# Statistics GCSE Higher Revision Sheet

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1 Statistics GCSE Higher Revision Sheet This document attempts to sum up the contents of the Higher Tier Statistics GCSE. There is one exam, two hours long. A calculator is allowed. It is worth 75% of the whole GCSE; the other 25% is coursework. Before you go into the exam make sure you are fully equipped with two pens, two pencils, a calculator, a ruler, a protractor and a pair of compasses. Also be sure not to panic; it is not uncommon to get stuck on a question (I ve been there!). Just continue with what you can do and return at the end to the question(s) you have found hard. If you have time check all your work, especially the first question you attempted... always an area prone to error. I am always available on to answer any questions you may have. Please do not hesitate. J M S Summarising Data For any set of data we first tend to look for a measure of central tendency and a measure of spread. The former tells us on average where a piece of data is located and the measure of spread tells us how spread out it is. The mode is the value that occurs most often. A set of data can have two (or more) modes or no mode at all. The mean is the value when you add them all up and divide by how many there are. The median is the middle value when they are written out in order. If there is a gap in the middle then you take the average of the two numbers either side. You should think ) th when determining which data point it is. ( n+1 2 Given a frequency distribution you create a new column (the product of the first two; xf) and sum it to help you work out the mean. For example x f x f xf 0 1 Create Extra Column & Sum So the mean is x = xf f = 33/15. If you have grouped data (0 x < 5, 5 x < 10, etc.) then the best you can do is estimate the mean by using the mid-point (2.5, 7.5, etc.) and carry out the same process as above. The modal class will be the class with the highest frequency. 1 J.M.Stone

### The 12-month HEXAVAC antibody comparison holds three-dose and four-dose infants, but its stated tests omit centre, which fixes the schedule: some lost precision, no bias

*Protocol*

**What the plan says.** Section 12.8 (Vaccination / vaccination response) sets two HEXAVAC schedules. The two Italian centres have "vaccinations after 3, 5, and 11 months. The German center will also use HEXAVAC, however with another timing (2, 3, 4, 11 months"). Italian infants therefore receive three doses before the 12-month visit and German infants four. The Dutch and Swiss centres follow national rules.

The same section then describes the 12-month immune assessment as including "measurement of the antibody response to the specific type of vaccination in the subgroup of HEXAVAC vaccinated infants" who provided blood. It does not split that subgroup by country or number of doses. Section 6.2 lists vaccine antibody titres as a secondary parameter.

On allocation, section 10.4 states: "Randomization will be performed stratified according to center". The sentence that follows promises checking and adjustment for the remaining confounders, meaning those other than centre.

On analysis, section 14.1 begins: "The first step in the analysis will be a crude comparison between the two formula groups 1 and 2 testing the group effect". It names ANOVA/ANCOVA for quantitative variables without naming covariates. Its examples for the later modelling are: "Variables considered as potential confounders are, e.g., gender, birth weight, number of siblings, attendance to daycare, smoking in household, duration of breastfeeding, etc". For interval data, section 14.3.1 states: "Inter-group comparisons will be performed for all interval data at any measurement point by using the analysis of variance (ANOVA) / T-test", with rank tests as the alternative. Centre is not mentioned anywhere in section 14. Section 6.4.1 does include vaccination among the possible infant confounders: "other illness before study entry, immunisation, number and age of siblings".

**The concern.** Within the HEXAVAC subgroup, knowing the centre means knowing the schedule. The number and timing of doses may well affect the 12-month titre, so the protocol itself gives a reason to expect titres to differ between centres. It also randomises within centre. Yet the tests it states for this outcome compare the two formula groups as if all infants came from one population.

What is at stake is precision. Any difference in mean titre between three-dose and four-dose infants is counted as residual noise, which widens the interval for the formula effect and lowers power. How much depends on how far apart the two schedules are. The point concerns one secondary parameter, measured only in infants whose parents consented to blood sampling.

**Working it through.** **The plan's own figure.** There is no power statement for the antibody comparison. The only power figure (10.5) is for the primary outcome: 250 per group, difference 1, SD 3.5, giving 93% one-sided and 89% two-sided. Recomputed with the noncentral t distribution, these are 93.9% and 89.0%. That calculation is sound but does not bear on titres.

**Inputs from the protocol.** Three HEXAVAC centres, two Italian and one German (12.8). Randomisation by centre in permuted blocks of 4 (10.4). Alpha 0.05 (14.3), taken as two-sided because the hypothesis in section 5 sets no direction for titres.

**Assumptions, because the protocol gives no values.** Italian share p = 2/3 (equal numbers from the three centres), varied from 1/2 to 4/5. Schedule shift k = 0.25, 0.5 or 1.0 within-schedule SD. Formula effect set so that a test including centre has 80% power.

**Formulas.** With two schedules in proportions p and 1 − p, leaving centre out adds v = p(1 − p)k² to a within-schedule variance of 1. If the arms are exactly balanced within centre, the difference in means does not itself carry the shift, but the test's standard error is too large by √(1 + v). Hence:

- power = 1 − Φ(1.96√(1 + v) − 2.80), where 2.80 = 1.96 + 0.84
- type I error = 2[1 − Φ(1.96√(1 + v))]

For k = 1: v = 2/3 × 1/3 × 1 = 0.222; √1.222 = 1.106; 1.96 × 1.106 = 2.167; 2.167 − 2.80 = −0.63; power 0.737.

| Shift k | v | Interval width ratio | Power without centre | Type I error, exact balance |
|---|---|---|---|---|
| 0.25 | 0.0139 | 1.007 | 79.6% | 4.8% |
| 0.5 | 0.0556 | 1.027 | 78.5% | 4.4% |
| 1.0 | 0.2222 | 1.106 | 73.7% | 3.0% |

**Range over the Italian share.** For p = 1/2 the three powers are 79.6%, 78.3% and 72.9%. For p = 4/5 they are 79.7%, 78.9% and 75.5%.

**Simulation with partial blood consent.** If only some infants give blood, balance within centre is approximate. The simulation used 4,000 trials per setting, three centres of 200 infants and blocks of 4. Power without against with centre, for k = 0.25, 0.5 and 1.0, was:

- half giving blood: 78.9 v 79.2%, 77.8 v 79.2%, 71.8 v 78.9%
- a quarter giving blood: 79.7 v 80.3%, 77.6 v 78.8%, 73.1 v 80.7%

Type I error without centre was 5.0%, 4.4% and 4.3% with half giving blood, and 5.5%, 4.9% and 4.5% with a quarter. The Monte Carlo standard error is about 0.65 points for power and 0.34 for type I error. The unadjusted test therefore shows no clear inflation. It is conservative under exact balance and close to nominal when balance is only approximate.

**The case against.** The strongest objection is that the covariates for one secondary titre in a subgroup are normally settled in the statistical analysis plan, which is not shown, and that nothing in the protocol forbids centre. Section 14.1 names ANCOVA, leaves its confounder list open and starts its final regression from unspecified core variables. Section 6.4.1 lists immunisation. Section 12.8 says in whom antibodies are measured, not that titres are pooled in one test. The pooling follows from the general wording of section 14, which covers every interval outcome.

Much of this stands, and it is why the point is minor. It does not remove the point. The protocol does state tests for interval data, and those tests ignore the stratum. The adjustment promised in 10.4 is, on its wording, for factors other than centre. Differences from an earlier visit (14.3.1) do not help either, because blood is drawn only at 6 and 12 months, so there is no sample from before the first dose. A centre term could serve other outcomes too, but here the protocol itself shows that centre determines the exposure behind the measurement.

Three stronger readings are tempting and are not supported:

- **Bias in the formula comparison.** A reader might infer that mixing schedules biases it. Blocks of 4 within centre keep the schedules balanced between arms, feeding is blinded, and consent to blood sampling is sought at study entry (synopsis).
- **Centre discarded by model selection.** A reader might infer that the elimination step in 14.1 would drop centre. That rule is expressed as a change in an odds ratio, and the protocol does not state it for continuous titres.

2 For grouped data you can only state the class interval that contains the median (e.g. it lies in the class 15 x < 20). You can also do slightly better than this by drawing a cumulative frequency curve and then reading across and down from half the maximum of the vertical axis (P115). An outlier is any value which is more than 1.5 times the interquartile range below the lower quartile or 1.5 times the interquartile range above the upper quartile. When drawing a box and whisker diagram you must include any outliers you have found as x s. For example Outlier The variance of a set of data is defined to be Var(x) = to use the formula x 2 Var(x) = n x2. (xi x) 2 n. In practice it is easier The standard deviation is just the square root of the variance. Example; calculate the standard deviation of the data set {3, 4, 6, 10, 12, 13}. Firstly we note that x = 8 and n = 6. x 2 = = 474. Therefore x sd = n x2 = 6 82 = (3dp). For a frequency distribution the formula for the standard deviation is slightly different. x sd = 2 f x 2. f We can add columns to any frequency distribution to help us calculate the elements of the calculation. Two columns have been added to the original two columns below. x f xf x 2 f n = f = 25 (xf) = 75 (x 2 f) = 267. So x = (xf) n (x = = 3 and s = 2 f) nx 2 n 1 = = Standardised scores can be used to compare two different sets of data. They are defined Standardised score(z) = score mean standard deviation. A standardised score of zero is the mean. A standardised score of 2.2 is a score just over two standard deviations above the mean (a very good score!). 2 J.M.Stone